If you've ever spent time where the elderly congregate, you may have wondered: Do old people smell different?
Well, it's not just you. Old and young people do give off distinctive odors, according to a study just published online in the journal PLoS ONE. Researchers from the Monell Chemical Senses Center in Philadelphia and Sweden's Karolinska Institute found that people can reliably distinguish the body odor of elderly people from a whiff of the young or middle-aged.
But contrary to the stereotype, the characteristic odor of the elderly is actually pretty neutral. And it's a lot more pleasant than the body odor coming from younger folks — especially the guys.
To collect youthful, middle-aged and elderly body odors, researchers had people in each age group bathe with odorless soap before bed and wear special t-shirts with absorbent underarm pads while they slept. The scientists were after the oily secretions of the apocrine glands, which are found anywhere on the body where there's hair.
"We're trying to identify what signals are hidden within the body odor," study author Johan Lundstrom tells Shots. Previous research has shown that people can identify family members, and even sick people, from body odor alone. They wanted to see if the same was true for age.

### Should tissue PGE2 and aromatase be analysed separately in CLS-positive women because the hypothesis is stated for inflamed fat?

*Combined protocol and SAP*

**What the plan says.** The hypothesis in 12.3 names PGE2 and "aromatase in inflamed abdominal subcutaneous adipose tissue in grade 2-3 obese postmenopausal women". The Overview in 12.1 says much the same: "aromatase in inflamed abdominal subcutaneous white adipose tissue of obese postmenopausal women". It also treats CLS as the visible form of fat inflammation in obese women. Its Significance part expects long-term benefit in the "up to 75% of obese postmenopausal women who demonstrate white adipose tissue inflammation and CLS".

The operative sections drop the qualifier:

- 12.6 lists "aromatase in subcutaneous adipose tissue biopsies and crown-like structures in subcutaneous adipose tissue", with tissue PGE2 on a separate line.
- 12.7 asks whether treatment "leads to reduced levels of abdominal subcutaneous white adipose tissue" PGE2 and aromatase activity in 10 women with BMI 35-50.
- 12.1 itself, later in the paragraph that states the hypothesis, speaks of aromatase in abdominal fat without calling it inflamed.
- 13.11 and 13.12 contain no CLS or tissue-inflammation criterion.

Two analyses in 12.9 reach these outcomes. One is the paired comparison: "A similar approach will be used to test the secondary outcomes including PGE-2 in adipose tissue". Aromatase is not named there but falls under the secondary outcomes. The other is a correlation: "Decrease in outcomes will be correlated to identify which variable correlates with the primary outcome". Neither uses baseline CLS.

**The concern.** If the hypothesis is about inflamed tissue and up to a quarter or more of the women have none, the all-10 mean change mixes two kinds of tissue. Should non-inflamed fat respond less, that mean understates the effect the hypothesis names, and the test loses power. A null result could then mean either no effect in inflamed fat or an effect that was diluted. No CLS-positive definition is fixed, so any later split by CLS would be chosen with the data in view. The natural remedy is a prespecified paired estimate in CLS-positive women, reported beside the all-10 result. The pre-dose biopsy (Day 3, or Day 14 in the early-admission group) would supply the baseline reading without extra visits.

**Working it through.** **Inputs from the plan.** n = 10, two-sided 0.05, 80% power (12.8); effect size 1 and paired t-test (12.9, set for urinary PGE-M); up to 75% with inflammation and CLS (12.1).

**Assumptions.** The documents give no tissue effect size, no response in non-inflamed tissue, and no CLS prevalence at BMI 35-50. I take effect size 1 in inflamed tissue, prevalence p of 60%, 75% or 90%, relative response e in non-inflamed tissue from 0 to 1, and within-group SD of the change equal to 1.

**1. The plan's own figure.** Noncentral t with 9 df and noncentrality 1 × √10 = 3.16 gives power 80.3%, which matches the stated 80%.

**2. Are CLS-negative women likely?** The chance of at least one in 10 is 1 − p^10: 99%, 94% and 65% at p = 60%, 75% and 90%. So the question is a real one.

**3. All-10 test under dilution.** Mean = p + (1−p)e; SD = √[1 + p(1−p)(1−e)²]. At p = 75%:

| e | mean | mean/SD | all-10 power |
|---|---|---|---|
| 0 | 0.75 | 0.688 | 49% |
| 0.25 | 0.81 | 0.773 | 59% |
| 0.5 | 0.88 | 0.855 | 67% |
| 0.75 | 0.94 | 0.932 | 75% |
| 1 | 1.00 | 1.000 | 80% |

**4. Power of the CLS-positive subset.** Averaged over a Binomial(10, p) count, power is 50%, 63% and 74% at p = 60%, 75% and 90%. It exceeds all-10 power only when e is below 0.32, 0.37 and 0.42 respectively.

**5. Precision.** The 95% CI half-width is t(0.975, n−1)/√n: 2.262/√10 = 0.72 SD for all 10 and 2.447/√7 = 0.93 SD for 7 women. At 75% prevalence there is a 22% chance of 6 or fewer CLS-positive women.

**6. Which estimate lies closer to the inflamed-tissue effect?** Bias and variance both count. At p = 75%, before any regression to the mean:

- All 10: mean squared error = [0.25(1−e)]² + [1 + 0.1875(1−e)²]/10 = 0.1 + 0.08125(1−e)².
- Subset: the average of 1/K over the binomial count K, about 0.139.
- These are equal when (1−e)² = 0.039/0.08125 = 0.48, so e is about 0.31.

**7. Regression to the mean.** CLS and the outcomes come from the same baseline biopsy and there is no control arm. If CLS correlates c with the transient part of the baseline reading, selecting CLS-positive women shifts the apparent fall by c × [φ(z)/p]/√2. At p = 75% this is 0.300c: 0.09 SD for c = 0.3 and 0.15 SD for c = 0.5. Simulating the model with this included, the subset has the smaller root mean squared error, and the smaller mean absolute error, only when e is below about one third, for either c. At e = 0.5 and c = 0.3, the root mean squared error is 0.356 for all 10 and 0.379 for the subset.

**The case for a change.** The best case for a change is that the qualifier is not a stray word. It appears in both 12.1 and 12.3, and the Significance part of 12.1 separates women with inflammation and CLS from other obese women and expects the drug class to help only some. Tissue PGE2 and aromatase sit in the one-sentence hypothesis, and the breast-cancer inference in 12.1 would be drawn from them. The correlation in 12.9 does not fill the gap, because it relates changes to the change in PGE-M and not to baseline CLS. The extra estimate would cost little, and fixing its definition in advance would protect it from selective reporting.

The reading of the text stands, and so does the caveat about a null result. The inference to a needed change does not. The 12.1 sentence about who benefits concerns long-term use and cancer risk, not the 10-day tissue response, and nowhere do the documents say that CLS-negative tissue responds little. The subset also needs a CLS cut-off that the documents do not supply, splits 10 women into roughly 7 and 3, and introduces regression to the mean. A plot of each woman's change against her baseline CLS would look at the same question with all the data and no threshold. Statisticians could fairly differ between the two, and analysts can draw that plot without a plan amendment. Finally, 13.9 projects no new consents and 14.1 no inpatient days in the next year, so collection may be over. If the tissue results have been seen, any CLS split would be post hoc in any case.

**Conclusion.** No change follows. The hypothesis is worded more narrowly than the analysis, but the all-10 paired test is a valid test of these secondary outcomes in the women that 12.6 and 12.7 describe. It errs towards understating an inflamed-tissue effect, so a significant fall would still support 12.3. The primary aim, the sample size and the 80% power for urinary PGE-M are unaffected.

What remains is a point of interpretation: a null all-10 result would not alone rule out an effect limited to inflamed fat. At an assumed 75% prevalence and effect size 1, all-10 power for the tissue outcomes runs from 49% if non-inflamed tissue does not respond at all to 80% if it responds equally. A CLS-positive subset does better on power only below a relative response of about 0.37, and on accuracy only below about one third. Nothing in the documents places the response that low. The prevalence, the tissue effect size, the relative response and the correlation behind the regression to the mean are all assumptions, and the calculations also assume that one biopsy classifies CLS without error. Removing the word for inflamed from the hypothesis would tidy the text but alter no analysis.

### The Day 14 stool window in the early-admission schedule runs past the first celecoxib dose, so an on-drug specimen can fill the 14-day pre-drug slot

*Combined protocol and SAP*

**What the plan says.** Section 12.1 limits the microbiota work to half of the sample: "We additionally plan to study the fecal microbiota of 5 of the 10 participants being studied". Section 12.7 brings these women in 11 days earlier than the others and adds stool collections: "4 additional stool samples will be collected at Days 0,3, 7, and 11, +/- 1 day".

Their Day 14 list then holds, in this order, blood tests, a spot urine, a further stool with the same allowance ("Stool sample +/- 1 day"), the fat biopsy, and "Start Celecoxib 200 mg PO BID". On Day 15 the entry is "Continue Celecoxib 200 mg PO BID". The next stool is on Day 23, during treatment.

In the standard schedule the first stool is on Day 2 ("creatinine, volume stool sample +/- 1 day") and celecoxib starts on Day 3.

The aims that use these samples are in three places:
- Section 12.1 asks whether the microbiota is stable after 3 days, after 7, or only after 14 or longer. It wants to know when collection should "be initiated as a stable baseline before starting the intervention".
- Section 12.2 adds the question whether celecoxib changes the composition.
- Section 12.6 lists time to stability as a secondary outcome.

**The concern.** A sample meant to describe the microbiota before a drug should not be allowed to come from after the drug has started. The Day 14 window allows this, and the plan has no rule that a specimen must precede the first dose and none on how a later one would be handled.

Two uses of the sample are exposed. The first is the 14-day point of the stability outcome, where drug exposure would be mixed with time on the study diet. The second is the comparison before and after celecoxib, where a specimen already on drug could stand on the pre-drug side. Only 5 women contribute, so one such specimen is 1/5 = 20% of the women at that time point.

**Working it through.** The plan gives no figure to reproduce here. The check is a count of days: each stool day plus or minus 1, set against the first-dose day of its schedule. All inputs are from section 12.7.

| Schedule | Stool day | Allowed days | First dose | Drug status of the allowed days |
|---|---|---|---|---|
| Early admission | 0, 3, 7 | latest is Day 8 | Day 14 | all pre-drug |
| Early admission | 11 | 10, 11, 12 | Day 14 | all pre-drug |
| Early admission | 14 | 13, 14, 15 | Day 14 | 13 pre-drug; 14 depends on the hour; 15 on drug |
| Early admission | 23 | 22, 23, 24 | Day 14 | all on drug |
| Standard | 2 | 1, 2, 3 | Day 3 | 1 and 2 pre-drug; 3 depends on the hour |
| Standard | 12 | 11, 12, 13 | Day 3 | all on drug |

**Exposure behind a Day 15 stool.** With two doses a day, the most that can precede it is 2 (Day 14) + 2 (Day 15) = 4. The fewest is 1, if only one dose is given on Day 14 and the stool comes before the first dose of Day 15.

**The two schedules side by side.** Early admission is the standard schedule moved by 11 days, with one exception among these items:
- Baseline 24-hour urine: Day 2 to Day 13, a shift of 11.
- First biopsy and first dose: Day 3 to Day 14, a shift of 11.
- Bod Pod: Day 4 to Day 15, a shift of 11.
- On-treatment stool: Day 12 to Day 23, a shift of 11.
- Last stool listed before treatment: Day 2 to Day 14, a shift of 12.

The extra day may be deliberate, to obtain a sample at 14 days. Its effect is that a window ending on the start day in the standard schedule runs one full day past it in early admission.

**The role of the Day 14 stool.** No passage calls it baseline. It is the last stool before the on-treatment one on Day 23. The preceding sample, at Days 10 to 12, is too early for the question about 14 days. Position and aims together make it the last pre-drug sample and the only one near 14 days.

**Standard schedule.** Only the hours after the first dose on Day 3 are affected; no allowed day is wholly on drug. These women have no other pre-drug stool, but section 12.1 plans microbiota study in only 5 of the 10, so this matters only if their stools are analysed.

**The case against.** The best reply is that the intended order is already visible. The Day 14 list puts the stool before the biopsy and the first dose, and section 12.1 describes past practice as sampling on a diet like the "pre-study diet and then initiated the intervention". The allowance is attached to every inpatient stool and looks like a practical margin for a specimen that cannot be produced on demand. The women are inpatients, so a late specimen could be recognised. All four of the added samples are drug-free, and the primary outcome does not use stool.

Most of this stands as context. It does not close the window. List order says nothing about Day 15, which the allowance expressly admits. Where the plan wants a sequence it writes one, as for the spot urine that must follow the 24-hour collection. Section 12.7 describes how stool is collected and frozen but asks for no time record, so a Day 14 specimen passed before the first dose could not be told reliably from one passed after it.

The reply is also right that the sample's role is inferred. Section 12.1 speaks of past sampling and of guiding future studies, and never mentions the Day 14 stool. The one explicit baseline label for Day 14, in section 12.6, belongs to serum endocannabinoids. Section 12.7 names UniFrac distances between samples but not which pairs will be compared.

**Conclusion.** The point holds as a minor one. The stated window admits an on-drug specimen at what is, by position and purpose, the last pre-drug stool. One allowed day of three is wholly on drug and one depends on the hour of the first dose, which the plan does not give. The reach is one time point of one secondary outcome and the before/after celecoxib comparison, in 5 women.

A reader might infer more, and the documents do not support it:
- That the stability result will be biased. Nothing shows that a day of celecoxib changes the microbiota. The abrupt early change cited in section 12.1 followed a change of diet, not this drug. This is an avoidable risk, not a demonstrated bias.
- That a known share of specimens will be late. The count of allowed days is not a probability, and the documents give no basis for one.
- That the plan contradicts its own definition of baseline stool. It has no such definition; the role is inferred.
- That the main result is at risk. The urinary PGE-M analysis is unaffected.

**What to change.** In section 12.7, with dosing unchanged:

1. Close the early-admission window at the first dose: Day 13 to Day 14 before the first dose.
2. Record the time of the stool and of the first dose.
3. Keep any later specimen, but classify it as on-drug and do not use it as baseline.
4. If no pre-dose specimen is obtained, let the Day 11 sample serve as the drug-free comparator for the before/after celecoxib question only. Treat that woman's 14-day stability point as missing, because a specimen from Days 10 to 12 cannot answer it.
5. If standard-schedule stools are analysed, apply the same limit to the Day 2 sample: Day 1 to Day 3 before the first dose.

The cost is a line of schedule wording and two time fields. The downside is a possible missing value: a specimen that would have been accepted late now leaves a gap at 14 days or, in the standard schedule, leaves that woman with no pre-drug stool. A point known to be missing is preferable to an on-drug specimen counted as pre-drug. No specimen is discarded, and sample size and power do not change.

Another group of volunteers had the unenviable task of sniffing the different odors, rating their intensity and unpleasantness, and trying to sort them by age group. "We could see that the body odors from the old people were grouped together quite consistently," Lundstrom says. "The old body odors stick out." Young and middle-aged odors, however, were much harder to tell apart.
They also smelled a lot worse — particularly the men's. Women's odors were perceived to have about the same neutral smell and mild intensity throughout all three stages of life, while young and middle-aged men's odors were rated more intense and worse-smelling. But elderly men's odors were perceived to be quite similar to those of elderly women: mild and neutral.
"If you look at the guys, they're getting stinky and even more stinky from young to middle age," Lundstrom says. "As we get older, guys are turning more gender-neutral."
What exactly is causing the shift in elderly odors, or what explains our ability to detect the difference, isn't clear. Lundstrom says there could be an evolutionary benefit, as a means of identifying people with good genes that have let them survive into later life. Or it could just be a side effect of aging.
As for the conventional wisdom that old people tend to smell bad, Lundstrom says context is to blame. He says it's easy to associate advanced age with the smells of disease or poor hygiene, which can be a result of physical disabilities. "You only experience it if you go to a retirement home, or some old guy's home," Lundstrom says. But he says that doesn't mean it's how healthy elderly people, like those in his study, smell.
At least, it's not how their bodies smell. Grandma might still insist on dousing herself in perfume.